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Context Modulates Congruency Effects in Selective Attention to Social Cues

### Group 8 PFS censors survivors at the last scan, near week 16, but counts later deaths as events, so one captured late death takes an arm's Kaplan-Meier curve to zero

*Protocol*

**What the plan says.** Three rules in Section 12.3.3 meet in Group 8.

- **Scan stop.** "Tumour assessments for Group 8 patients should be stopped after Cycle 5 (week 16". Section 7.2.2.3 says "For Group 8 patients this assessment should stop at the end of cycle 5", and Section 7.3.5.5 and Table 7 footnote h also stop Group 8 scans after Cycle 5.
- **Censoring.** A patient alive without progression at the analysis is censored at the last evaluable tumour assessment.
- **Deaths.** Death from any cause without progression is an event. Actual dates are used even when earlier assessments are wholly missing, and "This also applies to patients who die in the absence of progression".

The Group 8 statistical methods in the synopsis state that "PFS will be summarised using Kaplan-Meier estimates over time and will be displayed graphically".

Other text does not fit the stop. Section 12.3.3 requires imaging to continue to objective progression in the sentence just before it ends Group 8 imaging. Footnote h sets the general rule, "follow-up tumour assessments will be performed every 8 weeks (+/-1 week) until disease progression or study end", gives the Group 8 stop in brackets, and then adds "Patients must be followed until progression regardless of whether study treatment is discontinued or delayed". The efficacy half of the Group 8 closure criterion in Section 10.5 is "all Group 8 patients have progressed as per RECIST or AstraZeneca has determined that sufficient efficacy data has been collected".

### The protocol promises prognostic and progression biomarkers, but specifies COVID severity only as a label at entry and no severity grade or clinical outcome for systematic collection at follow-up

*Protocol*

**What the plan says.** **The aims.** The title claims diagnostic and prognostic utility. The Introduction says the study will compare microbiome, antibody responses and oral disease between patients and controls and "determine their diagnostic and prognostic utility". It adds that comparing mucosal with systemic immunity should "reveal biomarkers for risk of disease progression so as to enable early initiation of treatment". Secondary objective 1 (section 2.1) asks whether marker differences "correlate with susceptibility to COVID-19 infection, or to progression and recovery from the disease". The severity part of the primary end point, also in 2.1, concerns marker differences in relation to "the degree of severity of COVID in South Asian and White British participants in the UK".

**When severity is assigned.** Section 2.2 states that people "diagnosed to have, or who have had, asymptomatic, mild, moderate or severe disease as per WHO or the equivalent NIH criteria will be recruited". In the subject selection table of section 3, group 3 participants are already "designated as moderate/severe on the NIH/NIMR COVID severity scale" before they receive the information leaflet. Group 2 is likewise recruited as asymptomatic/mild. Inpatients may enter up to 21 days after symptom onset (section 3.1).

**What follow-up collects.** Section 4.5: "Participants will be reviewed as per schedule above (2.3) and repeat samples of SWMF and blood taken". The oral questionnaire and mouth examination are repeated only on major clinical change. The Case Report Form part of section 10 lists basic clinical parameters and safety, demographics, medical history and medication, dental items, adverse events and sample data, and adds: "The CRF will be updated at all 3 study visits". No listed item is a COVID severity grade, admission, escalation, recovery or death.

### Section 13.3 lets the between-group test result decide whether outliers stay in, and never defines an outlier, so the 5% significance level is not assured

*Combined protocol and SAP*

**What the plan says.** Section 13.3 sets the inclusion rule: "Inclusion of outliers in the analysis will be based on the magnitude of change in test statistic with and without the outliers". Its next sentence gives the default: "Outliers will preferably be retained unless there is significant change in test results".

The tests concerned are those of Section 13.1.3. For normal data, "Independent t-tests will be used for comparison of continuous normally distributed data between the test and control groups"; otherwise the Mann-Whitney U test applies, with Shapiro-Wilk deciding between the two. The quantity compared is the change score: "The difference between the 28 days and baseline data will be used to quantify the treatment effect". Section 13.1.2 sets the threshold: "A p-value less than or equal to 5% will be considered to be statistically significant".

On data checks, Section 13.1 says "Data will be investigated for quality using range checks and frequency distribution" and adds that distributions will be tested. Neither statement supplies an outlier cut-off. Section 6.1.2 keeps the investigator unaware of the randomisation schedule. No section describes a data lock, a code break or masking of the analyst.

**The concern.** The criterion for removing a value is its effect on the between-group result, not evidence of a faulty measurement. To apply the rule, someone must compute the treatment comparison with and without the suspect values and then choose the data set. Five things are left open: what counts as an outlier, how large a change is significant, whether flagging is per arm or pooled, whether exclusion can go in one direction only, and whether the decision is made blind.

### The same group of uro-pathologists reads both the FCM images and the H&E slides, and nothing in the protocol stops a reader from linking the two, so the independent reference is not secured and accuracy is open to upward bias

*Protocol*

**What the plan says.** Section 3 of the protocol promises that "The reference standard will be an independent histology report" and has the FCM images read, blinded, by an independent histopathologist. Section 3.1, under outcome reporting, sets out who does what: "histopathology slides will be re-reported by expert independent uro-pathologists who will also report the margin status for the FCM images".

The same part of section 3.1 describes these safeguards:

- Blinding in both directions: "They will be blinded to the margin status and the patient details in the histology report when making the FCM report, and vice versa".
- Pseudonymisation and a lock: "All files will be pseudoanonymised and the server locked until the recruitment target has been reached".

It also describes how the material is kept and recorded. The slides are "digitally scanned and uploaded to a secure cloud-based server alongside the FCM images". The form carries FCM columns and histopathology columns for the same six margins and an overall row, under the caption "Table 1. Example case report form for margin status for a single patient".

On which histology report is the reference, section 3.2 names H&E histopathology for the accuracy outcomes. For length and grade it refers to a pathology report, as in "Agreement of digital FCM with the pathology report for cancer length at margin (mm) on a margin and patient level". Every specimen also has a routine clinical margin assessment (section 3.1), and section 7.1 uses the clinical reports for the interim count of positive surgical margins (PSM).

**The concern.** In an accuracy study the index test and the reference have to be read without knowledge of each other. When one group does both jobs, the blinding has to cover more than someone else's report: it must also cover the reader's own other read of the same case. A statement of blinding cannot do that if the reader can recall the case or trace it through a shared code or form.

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Head and gaze directions are used during social interactions as essential cues to infer where someone attends. When head and gaze are oriented toward opposite directions, we need to extract socially meaningful information despite stimulus conflict. Recently, a cognitive and neural mechanism for filtering-out conflicting stimuli has been identified while performing non-social attention tasks. This mechanism is engaged proactively when conflict is anticipated in a high proportion of trials and reactively when conflict occurs infrequently. Here, we investigated whether a similar mechanism is at play for limiting distraction from conflicting social cues during gaze or head direction discrimination tasks in contexts with different probabilities of conflict. Results showed that, for the gaze direction task only (Experiment 1), inverse efficiency (IE) scores for distractor-absent trials (i.e., faces with averted gaze and centrally oriented head) were larger (indicating worse performance) when these trials were intermixed with congruent/incongruent distractor-present trials (i.e., faces with averted gaze and tilted head in the same/opposite direction) relative to when the same distractor-absent trials were shown in isolation. Moreover, on distractor-present trials, IE scores for congruent (vs. incongruent) head-gaze pairs in blocks with rare conflict were larger than in blocks with frequent conflict, suggesting that adaptation to conflict was more efficient than adaptation to infrequent events. However, when the task required discrimination of head orientation while ignoring gaze direction, performance was not impacted by both block-level and current trial congruency (Experiment 2), unless the cognitive load of the task was increased by adding a concurrent task (Experiment 3). Overall, our study demonstrates that during attention to social cues proactive cognitive control mechanisms are modulated by the expectation of conflicting stimulus information at both the block-and trial-sequence level, and by the type of task and cognitive load. This helps to clarify the inherent differences in the distracting potential of head and gaze cues during speeded social attention tasks.